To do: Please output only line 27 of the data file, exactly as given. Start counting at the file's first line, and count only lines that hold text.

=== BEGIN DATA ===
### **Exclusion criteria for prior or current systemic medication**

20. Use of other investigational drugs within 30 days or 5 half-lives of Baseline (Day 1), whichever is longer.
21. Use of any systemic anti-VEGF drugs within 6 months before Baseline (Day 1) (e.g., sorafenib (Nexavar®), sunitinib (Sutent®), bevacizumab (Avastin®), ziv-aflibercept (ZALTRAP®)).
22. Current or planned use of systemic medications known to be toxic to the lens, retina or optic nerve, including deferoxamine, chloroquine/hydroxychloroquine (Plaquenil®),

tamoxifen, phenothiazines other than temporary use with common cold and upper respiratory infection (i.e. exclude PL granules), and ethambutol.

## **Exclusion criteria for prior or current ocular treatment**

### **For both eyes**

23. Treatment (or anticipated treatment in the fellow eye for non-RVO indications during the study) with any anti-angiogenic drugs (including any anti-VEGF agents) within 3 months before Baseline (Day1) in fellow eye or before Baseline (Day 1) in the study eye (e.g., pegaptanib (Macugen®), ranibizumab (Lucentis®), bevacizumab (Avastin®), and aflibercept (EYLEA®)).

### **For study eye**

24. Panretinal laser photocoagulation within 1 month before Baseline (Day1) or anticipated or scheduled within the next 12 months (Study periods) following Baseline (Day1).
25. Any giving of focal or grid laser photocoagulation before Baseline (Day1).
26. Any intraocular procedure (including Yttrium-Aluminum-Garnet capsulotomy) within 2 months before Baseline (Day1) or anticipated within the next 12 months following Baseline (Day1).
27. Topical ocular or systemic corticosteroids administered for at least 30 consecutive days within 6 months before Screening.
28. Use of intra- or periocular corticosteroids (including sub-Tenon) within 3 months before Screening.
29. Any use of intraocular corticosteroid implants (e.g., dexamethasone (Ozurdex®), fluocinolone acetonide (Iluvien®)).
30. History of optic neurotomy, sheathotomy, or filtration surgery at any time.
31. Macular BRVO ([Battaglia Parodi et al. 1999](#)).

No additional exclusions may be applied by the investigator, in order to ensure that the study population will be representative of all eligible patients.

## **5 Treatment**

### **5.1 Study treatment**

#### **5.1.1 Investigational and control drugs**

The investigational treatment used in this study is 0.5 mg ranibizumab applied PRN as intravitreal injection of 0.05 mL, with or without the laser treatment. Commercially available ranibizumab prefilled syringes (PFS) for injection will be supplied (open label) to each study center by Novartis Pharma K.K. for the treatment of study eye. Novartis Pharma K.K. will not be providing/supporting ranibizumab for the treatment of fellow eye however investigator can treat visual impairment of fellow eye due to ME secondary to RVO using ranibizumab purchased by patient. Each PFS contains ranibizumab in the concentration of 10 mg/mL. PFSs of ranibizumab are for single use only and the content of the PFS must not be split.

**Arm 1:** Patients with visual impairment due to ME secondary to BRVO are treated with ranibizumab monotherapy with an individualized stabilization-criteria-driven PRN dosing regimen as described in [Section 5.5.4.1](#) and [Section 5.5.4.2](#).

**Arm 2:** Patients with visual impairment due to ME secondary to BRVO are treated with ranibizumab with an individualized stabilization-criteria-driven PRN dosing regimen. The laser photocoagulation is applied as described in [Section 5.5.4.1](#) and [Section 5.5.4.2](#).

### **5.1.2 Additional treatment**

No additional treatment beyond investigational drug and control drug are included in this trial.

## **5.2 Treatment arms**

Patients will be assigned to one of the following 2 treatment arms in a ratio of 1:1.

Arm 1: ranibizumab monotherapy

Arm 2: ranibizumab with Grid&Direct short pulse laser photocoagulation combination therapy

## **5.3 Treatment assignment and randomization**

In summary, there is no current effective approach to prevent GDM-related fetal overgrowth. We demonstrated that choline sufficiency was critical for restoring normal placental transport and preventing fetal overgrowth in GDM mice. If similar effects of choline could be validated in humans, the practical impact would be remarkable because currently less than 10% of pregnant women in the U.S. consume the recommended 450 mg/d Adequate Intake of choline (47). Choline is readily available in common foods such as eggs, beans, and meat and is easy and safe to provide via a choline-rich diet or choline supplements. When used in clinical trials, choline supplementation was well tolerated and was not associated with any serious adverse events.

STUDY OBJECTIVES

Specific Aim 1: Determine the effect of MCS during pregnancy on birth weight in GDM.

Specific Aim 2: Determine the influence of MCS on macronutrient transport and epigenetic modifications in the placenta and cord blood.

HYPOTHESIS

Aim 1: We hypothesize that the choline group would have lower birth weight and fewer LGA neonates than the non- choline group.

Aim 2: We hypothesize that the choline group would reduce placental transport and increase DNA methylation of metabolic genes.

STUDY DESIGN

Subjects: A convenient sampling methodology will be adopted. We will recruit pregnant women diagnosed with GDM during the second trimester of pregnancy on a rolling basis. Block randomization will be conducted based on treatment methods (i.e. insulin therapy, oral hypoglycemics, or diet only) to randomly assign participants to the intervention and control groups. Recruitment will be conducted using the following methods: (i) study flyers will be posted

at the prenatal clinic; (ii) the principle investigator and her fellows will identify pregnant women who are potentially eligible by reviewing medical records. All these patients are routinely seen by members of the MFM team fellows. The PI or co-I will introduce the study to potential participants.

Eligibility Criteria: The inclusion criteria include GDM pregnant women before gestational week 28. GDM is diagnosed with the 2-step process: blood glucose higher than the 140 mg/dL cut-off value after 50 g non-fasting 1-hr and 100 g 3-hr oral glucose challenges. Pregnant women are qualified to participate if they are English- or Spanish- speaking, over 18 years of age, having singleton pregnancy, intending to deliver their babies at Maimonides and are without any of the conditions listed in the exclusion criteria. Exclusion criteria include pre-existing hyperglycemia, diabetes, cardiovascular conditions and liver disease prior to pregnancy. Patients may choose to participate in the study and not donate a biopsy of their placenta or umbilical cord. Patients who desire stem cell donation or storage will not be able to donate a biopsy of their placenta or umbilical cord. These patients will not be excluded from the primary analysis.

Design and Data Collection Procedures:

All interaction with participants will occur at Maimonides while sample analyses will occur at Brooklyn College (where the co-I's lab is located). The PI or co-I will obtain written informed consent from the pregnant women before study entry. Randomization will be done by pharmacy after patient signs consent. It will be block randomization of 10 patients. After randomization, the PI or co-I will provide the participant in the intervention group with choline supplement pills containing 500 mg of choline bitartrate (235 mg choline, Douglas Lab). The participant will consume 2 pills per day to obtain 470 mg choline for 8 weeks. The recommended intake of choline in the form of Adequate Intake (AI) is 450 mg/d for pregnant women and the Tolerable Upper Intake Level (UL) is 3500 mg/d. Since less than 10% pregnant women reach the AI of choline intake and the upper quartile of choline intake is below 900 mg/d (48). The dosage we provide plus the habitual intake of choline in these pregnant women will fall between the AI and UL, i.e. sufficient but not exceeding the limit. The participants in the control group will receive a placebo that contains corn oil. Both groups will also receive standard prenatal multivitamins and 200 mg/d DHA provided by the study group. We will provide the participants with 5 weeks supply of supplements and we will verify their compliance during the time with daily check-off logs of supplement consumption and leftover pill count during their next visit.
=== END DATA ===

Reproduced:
## **5.2 Treatment arms**